Woman, Actually is the little corner of BuzzFeed where Mariela Summerhays writes about everything and anything to do with being a millennial mother — a woman first, mother second. Yes, you'll read about the glorious struggle and joy of child-rearing — but also about relationships, mental health and more. Because as it turns out, growing up doesn't stop at motherhood.
THE FIRST I STARTED thinking about what kind of mother I’d be, in any serious way, was second, maybe third year of university. I took a class on developmental psychology, and time and time again, over the duration of a semester, we went back to how the way we are raised affects the kind of people we become. Most took their knowledge to future careers as social workers and counsellors; but mine, I’ve taken to motherhood.
I remember writing, in response to exam questions, that authoritarian parents will often raise obedient adults with low self-esteem; so I give my children space for risk-taking, for arguing, for discussion. I recall the lesson that permissive parents raise thought-leaders — so often were they given charge of their own upbringing — but often the anxiously-attached, so I give my babies boundaries.
And everywhere — in bachelor degrees, books on philosophy, from parents with adult children — more than anything else, it has been impressed on me that parents are the bedrock upon which children place their faith in the possibility for a secure life. Be flawed, yes; but ultimately, you must be the reason your children believe that things can be fixed, can be forever. Some truths aren’t for childhood — their entire emotional wellbeing as adults depends on it.
So I cut apples into perfect wedges, removing the pips and core, so they know that love can look like service and hope that when they get older, they’ll recognise it when it’s given to them. I tell them every morning and every night that I love them, on the days they welcome it and on the days the words are just another piece of lint in the air to them, so they believe that some things are dependable and are to be counted on. And when my daughter cries and tells me she never wants another family and that she wants to live with her father, siblings and me forever, I tell her that, darling, you can stay here for as long as you like.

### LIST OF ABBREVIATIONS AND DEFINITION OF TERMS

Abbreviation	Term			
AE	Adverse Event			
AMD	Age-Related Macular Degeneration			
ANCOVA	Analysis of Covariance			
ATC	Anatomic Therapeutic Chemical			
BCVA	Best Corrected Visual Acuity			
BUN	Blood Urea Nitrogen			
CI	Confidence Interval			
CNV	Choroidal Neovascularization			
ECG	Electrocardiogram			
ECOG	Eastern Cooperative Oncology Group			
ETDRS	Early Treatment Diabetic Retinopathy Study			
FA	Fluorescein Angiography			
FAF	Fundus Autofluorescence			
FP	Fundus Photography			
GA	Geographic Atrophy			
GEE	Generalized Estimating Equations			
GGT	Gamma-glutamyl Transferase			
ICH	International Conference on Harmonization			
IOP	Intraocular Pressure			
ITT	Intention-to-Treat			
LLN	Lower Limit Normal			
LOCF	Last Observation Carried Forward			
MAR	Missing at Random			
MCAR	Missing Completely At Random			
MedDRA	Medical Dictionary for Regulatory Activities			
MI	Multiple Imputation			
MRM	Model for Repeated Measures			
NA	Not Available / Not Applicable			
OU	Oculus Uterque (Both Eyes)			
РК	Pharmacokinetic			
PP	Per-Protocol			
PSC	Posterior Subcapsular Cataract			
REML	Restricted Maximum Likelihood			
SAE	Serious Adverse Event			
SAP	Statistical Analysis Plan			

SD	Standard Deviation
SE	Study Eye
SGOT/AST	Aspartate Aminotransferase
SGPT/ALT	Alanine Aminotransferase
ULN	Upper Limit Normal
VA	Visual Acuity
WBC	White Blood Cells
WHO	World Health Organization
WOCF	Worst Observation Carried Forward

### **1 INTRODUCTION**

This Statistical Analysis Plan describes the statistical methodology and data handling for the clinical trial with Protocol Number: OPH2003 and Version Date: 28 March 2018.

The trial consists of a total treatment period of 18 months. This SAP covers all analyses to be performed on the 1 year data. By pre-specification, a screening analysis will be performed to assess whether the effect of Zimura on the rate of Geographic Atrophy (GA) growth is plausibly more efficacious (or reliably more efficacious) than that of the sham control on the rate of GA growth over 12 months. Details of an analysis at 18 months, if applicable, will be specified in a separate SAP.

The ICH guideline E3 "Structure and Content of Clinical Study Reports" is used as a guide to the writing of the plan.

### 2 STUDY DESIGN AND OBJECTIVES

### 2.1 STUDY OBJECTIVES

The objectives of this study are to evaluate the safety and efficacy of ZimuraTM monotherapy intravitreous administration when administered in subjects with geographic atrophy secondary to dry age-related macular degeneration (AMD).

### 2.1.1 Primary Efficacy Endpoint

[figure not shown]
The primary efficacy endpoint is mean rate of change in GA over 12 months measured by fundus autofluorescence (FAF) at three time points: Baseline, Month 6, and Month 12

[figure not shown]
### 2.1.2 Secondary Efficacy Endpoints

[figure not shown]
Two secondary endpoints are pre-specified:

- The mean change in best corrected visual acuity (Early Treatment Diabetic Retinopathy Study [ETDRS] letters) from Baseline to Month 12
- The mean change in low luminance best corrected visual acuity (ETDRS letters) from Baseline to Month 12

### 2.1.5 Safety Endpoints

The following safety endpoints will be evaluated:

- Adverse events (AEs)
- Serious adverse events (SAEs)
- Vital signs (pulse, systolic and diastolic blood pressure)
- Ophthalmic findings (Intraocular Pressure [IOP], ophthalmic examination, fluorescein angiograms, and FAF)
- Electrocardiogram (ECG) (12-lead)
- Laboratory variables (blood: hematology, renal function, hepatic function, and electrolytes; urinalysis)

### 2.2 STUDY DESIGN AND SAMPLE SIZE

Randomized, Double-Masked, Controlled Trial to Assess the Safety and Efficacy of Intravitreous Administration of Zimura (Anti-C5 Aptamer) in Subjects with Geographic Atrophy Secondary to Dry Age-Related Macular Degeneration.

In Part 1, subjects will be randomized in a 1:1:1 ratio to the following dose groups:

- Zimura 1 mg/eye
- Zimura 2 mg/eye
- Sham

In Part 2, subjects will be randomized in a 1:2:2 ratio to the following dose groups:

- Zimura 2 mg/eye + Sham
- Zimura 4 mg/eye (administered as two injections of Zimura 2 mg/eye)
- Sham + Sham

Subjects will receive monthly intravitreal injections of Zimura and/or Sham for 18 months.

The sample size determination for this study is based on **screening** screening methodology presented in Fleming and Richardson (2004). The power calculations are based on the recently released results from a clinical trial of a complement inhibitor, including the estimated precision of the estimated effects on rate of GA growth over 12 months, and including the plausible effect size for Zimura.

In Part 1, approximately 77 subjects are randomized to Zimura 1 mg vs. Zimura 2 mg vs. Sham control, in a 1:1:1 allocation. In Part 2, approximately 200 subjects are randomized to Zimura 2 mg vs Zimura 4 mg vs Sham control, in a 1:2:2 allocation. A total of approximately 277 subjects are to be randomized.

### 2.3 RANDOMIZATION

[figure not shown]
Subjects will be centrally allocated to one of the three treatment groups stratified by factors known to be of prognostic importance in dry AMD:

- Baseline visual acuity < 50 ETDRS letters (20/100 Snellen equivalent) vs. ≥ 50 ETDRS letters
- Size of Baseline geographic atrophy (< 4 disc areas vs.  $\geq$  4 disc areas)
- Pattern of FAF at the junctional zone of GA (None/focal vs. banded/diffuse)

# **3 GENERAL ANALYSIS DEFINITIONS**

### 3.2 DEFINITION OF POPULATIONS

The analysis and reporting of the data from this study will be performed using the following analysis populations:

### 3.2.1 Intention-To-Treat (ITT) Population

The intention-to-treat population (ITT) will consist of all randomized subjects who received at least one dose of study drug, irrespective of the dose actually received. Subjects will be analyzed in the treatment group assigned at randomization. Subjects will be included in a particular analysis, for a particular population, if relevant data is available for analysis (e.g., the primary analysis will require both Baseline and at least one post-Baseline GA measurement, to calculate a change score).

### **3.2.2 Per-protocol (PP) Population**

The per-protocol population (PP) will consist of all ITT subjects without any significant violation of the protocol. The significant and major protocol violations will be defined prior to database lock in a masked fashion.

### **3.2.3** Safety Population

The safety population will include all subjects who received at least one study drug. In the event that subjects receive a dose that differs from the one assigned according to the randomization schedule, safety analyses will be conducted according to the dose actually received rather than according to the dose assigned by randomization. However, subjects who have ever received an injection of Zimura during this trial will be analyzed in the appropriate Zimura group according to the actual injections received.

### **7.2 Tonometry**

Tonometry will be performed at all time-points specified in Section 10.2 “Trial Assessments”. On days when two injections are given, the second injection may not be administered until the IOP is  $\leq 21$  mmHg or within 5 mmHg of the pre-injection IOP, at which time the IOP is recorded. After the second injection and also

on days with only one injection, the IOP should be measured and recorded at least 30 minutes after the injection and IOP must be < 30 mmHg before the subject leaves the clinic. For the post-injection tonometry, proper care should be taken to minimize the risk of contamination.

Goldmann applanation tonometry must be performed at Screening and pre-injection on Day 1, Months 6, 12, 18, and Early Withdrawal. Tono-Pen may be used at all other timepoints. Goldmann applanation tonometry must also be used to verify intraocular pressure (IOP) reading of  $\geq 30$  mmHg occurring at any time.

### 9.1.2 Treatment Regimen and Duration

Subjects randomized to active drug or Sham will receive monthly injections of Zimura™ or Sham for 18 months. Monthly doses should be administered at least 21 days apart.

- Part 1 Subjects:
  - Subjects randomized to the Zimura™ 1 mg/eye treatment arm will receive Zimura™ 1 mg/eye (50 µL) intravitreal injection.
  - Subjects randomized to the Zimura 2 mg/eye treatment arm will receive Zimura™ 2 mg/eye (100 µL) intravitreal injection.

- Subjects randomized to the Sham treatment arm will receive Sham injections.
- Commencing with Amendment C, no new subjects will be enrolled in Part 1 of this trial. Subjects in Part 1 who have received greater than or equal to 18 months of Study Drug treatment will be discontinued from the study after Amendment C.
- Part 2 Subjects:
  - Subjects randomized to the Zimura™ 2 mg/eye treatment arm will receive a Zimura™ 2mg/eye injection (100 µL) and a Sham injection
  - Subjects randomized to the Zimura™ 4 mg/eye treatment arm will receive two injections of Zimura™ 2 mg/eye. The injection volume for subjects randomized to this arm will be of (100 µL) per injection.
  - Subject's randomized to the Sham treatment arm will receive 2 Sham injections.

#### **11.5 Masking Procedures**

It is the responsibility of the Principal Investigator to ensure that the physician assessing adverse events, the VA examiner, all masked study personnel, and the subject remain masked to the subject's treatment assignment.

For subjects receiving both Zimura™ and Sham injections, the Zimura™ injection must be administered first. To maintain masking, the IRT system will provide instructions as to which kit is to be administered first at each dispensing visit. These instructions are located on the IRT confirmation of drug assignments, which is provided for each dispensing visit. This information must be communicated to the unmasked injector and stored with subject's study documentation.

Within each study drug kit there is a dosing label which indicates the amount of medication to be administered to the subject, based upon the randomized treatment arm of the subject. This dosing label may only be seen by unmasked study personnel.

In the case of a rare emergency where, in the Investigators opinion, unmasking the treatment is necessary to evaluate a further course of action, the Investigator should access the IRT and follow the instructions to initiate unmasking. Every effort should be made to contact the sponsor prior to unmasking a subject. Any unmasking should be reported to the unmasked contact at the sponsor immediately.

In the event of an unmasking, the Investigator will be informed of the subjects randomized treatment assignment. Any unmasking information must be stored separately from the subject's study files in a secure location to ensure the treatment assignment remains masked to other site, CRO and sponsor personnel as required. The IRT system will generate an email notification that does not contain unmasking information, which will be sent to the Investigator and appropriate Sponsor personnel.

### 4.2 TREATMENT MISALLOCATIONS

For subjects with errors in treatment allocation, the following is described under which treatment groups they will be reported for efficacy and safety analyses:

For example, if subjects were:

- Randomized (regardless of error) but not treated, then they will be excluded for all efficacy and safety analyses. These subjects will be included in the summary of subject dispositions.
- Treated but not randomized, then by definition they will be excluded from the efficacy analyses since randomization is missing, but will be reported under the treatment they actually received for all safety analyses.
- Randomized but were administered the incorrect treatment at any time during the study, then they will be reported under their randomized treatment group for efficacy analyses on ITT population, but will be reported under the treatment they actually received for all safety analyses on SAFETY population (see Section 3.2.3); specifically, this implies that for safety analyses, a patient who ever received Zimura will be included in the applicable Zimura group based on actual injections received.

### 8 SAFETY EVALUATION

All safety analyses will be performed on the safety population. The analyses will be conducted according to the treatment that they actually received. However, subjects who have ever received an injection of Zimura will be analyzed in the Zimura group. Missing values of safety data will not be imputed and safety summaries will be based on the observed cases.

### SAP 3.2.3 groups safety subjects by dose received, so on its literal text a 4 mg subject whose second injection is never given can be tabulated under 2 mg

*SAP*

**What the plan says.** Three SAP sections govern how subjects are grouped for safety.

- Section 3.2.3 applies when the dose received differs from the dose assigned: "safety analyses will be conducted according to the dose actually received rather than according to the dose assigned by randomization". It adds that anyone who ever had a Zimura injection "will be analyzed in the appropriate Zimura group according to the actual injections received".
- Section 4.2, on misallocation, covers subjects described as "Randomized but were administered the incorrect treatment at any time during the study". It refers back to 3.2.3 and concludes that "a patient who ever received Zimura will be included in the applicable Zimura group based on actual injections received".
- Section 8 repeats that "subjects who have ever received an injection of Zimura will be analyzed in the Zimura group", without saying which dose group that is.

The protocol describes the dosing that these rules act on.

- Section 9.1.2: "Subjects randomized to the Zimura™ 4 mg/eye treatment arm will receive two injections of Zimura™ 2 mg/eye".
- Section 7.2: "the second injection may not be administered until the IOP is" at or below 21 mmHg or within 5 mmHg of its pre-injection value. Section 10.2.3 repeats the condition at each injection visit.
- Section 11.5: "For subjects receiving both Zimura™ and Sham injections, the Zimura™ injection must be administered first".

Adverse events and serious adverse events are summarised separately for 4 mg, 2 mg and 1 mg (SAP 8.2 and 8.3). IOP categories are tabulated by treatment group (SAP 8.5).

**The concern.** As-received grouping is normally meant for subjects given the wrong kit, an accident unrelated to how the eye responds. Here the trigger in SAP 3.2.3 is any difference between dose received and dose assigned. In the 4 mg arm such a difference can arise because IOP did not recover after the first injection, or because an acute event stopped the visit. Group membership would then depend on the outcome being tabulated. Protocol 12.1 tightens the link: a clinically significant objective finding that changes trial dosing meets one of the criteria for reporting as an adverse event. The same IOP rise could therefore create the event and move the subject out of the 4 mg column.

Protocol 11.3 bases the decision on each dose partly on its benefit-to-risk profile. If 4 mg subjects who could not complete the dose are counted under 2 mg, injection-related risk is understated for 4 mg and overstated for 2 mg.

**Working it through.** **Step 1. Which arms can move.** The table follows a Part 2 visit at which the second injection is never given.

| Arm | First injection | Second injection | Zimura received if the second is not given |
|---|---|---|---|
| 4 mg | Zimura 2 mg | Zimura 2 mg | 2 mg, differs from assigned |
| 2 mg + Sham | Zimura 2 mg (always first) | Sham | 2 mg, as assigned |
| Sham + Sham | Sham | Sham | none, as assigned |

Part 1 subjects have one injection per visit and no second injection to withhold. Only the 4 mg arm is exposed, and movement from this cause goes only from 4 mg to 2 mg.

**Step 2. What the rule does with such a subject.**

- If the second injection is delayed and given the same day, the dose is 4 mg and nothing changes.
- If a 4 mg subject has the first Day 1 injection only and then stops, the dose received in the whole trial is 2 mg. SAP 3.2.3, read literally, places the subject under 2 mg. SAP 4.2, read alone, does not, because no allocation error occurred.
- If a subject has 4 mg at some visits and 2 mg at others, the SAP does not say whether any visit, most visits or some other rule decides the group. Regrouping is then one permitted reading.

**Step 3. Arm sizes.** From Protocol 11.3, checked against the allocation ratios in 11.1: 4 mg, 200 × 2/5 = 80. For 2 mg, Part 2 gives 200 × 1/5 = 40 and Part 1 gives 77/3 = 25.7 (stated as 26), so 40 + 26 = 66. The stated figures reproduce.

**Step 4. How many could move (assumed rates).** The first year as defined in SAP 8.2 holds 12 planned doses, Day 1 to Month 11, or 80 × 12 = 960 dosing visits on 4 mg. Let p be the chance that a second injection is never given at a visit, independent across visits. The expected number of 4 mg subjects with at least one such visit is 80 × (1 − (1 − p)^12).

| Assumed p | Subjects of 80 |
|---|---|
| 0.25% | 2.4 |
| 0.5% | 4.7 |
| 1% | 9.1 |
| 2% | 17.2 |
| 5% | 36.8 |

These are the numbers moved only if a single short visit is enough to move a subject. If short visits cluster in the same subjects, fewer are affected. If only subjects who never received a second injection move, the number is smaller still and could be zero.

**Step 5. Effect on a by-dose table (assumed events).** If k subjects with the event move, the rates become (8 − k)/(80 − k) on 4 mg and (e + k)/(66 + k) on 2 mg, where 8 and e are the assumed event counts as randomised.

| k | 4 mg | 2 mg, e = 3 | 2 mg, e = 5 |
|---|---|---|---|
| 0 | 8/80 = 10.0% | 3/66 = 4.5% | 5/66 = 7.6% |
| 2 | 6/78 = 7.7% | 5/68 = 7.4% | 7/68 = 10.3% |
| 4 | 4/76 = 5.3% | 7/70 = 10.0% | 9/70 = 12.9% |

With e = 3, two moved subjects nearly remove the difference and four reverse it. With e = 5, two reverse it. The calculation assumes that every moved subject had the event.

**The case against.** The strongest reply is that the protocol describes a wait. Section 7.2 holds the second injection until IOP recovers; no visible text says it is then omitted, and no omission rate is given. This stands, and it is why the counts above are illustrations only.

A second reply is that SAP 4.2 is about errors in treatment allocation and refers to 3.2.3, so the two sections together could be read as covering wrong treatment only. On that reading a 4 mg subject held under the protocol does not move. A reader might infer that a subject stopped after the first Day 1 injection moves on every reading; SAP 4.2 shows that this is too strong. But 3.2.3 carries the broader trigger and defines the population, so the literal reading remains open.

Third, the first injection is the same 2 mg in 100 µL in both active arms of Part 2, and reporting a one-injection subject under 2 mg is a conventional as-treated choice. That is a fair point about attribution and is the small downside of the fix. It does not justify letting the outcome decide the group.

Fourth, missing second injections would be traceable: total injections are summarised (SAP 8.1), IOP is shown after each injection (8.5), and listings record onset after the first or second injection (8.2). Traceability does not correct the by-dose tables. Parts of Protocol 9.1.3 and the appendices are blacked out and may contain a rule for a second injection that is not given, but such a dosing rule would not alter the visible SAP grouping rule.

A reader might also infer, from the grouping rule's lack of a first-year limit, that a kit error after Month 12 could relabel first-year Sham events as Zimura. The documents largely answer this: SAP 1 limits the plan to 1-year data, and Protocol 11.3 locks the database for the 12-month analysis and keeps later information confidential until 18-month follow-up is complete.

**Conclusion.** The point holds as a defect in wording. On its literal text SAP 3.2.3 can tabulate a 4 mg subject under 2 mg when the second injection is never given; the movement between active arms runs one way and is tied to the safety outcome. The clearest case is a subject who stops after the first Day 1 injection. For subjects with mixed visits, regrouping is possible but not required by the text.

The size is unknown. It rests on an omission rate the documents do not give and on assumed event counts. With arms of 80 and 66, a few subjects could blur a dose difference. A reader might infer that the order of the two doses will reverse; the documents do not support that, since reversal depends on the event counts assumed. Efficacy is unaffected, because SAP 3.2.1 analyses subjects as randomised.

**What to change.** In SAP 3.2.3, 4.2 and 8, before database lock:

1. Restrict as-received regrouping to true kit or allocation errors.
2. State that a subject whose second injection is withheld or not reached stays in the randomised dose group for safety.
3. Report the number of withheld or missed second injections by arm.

WHAT MY DAUGHTER can’t yet know, is that much of growing up has not been losing fear of what I don’t know — of what moves the trees in the dark by my parents’ wheelie bins, or at what age I will die — but gaining fear of what is certain. Fear of knowing that whatever evil exists doesn’t just wait outside, but can live in me. She is too young, too innocent still to know that as much as I hope I am a good person, I can be fearful, can hurt people I care about — and that possibility exists in all people.
My darling girl can’t yet know about Sylvia Plath’s rotting figs, falling by her as she sat at the foot of the tree; for now, it’s enough that she knows that a day at the park means the ocean will have to wait for another. I can’t yet tell her about the conversations my friend and I have about our lives on the eve of thirty and how much more rooted they are from a decade ago. How back then I cried bitterly upon learning that I wouldn’t graduate from my degree on schedule; but now change is not so simple as six months, but sometimes, an unfixed amount of time to uncover old wounds and hurts, and of staring in the face of lifelong harmful beliefs and behaviours.
And life will teach her soon enough — just not now — her mother is still growing up as she is; and my girl can not play with her siblings under her parents’ gaze forever.
SO HERE, under the piles of essays I’ve published on the internet and the years we still have ahead, is this note for my daughter to discover, like the "Mummy loves you" I’d write on her bananas when she first went to preschool. Here are the truths I couldn’t, only nights ago, yet tell my daughter about her mother and growing up.
The last of them, I hope she’s uncovered herself, by the time she’s old enough to read this — is that if I've done right by her, my daughter will be excited to leave our home and its four walls one day. That even with its staircase and bedrooms, study and all; it will still be too small. Hopefully, by the pools I encourage her to jump into, the talents I raise her to be proud of; the apple slices, the excitement I express every time I see her at the end of the day — even this flawed, ever-learning woman can raise a daughter who knows that, the only thing scarier than leaving home, would be to stay.